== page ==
A little traveling, wildlife, and beaches

A rocky shoreline in southwestern Costa Rica near Ballena National Marine Park.

I just got back from a little traveling with Paul away from Monteverde to the southwestern part of Costa Rica to check out some places I haven’t seen yet.  A lot of people travel to that part of the country to visit Manuel Antonio National Park.  It’s a popular destination for good reasons: the beaches are beautiful, you’re likely to see some wildlife, and there are some good touristy shopping to be had.  I’ve been there on trips with students to make sure we get at least one day on a beach (the rest of the time we visit places inland), but I wanted to check out some places farther south and picked out Ballena National Marine Park as a destination.  The picture above is of a beach along the shore of the National Park, which is really set up within the Pacific Ocean to protect marine habitats for fish, whales, turtles and other organisms.  The shoreline along the ocean is protected as well.

Over the week, we saw some amazing things.  You never really know what you’re going to run into, and you might think that you’d be tripping over animals, birds, and insects everywhere you turn.  That’s the expectation that I had the first time I visited the tropics and it’s usually what others think is going to happen too.  The reality is that you often have to be patient and get out and hike to see things … and you usually do.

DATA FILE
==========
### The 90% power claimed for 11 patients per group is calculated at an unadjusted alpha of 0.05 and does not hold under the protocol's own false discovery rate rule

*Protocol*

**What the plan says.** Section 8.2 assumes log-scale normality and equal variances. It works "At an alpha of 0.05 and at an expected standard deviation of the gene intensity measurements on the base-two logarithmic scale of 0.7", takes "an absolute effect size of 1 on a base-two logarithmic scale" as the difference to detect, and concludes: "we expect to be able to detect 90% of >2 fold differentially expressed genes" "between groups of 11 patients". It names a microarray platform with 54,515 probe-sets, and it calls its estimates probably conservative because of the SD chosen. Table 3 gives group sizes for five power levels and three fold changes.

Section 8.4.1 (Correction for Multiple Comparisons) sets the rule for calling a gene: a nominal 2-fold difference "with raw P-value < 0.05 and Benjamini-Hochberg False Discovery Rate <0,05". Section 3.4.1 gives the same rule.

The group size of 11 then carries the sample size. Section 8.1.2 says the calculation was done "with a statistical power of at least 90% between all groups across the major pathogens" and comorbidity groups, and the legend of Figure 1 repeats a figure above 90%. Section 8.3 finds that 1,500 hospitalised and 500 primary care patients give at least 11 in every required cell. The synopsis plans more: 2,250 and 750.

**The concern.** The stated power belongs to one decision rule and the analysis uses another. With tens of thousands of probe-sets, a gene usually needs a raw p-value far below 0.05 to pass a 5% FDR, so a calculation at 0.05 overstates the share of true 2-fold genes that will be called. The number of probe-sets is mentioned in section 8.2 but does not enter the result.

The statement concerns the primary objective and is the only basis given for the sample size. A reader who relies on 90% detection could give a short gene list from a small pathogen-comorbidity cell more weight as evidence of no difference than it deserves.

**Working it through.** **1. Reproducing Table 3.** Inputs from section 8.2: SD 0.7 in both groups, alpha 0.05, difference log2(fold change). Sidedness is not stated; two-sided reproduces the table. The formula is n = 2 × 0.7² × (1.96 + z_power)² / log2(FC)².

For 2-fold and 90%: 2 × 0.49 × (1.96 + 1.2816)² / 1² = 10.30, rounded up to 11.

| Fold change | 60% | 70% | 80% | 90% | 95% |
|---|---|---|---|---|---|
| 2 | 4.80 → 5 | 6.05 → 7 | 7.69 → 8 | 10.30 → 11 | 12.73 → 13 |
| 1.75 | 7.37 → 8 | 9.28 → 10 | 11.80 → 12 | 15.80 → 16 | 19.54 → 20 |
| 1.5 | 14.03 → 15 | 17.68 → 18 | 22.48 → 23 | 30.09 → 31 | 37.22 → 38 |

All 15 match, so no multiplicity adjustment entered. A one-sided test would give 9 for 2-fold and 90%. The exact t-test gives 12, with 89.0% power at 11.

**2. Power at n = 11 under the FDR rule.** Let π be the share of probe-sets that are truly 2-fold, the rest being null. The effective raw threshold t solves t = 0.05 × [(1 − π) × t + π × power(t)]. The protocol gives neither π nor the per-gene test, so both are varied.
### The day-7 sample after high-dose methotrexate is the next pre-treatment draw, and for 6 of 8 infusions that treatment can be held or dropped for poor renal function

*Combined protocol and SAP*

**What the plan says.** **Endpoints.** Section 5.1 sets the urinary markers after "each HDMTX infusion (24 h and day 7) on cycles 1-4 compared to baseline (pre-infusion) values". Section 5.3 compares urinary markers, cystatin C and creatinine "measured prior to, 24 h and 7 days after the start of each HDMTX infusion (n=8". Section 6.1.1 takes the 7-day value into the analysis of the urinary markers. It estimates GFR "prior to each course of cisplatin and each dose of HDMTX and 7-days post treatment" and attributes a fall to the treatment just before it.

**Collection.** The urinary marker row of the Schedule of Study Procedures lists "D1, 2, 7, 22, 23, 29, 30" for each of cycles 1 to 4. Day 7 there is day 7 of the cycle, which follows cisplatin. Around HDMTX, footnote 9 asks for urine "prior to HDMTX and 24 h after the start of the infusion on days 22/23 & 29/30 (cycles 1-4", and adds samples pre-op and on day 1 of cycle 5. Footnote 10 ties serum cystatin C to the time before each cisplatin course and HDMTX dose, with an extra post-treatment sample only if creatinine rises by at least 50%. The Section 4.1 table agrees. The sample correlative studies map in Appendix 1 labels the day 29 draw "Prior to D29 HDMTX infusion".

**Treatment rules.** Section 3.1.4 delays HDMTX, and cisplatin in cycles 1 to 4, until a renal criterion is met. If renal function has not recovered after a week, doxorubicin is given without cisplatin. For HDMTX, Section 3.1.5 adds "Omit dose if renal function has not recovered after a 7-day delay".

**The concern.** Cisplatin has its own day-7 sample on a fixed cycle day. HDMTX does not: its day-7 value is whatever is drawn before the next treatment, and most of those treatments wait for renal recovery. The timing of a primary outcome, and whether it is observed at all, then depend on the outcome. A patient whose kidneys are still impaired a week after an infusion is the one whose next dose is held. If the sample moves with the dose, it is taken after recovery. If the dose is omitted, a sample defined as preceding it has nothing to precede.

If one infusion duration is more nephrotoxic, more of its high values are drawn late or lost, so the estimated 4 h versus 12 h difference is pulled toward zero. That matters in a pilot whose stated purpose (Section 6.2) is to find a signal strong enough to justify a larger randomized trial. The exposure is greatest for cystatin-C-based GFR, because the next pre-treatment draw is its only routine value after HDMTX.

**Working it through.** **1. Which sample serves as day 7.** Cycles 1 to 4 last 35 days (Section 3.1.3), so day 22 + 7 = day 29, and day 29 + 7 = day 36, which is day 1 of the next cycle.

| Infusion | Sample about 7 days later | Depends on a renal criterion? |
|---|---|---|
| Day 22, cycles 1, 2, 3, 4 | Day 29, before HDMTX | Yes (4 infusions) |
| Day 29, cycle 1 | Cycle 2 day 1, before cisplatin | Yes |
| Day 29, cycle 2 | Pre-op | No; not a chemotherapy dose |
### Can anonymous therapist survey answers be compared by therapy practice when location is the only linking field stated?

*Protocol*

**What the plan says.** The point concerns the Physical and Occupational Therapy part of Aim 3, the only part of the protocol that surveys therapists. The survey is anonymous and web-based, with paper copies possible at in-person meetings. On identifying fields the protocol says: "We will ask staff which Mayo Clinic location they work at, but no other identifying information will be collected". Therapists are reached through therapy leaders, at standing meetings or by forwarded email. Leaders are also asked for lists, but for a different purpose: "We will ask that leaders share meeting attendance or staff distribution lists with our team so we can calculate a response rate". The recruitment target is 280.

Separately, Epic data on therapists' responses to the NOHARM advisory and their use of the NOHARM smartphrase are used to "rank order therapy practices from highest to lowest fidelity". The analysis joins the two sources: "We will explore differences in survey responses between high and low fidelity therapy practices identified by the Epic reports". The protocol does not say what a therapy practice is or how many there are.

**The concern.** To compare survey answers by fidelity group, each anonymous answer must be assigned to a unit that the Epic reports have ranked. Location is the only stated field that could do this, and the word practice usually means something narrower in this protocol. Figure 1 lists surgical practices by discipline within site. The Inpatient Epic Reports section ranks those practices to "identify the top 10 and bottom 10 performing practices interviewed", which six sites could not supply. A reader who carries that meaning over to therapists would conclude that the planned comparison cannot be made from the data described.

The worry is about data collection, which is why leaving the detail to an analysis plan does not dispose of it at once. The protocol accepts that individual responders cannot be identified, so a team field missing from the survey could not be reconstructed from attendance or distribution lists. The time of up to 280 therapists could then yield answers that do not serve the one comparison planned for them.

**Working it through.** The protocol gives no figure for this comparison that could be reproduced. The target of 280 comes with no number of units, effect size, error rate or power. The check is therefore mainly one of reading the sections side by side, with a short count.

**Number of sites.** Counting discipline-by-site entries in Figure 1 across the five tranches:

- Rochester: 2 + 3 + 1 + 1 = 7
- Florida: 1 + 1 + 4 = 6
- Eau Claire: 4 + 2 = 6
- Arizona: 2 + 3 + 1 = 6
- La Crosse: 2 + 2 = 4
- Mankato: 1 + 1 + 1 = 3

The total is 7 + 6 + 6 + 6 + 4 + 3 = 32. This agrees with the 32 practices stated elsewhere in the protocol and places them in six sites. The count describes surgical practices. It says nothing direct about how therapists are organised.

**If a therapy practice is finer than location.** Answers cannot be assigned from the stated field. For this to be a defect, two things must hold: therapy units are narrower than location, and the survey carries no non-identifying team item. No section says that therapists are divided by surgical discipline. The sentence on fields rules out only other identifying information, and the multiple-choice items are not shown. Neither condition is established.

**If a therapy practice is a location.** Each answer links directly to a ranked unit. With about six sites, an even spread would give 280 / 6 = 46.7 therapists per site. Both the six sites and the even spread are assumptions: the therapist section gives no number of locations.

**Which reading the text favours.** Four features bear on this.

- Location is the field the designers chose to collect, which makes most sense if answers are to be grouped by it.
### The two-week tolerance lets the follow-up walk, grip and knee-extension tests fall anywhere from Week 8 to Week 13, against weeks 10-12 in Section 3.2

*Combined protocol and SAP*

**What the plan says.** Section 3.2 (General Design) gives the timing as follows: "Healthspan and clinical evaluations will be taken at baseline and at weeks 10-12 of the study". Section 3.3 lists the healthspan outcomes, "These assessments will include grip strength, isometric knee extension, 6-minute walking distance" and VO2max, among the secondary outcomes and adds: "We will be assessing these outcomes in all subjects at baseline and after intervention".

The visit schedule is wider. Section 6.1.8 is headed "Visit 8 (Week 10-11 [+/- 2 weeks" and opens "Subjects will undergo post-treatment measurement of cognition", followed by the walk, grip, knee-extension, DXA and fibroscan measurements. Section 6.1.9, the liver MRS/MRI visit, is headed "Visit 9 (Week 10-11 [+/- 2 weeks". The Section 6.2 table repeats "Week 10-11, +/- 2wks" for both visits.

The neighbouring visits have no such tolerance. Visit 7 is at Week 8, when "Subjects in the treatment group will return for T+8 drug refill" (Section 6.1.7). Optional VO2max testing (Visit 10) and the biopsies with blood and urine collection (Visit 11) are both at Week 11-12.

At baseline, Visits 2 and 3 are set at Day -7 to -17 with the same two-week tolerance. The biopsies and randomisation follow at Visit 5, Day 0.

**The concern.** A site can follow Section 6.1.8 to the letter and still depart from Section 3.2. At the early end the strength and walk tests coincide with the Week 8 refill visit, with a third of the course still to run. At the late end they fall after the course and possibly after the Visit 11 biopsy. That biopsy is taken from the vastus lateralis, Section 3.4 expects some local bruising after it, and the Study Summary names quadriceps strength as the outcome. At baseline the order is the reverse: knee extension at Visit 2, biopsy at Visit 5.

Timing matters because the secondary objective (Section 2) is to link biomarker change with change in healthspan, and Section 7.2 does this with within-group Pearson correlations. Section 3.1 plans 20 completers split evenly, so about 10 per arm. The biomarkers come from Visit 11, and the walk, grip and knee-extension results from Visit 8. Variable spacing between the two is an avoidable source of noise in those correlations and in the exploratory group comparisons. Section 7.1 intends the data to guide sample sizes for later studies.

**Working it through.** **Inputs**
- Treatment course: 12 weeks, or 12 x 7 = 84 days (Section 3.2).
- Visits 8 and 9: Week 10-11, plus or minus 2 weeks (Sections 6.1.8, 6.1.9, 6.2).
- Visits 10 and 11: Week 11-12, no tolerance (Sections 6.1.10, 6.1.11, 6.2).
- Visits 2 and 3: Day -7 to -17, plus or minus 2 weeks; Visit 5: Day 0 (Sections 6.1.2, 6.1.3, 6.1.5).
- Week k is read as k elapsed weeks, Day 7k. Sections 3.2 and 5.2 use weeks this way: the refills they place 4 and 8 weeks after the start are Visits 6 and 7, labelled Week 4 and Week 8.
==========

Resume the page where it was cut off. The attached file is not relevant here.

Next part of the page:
We were lucky to get an amazing view of a three-toed sloth — at eye level from a birdwatching tower:

Close up sighting of a three-toed sloth on the birdwatching platform at Hacienda Baru.

Since it’s the dry season, there’s not as much activity as other times of year.  A lot of the trees lose their leaves and the insects are less active, so the insect-eating creatures are less active as well.  We managed to see some insects, including this praying mantis at night:

One of the good things about looking for things in the dry season is that you can see things in the treetops a lot easier.  We we able to see over 80 species of birds and got a great look at most of them.  Unfortunately, it’s not easy to get pictures of them (I need to get a better camera).

We didn’t see many frogs, but this green poison dart frog was dramatic …

Green poison dart frog on the property of Cusinga Lodge.

Then, of course, are the monkeys.  In the southwestern part of Costa Rica you could see as many as four different species.  We saw the two most common … the slow-moving howler monkey and the white-fronted capuchin.  Always incredible to watch these creatures moving through the canopy.

White-fronted capuchin at Hacienda Baru.

Now that the week is over, it’s back to work for me.  Just under two weeks to go and there’s plenty to do!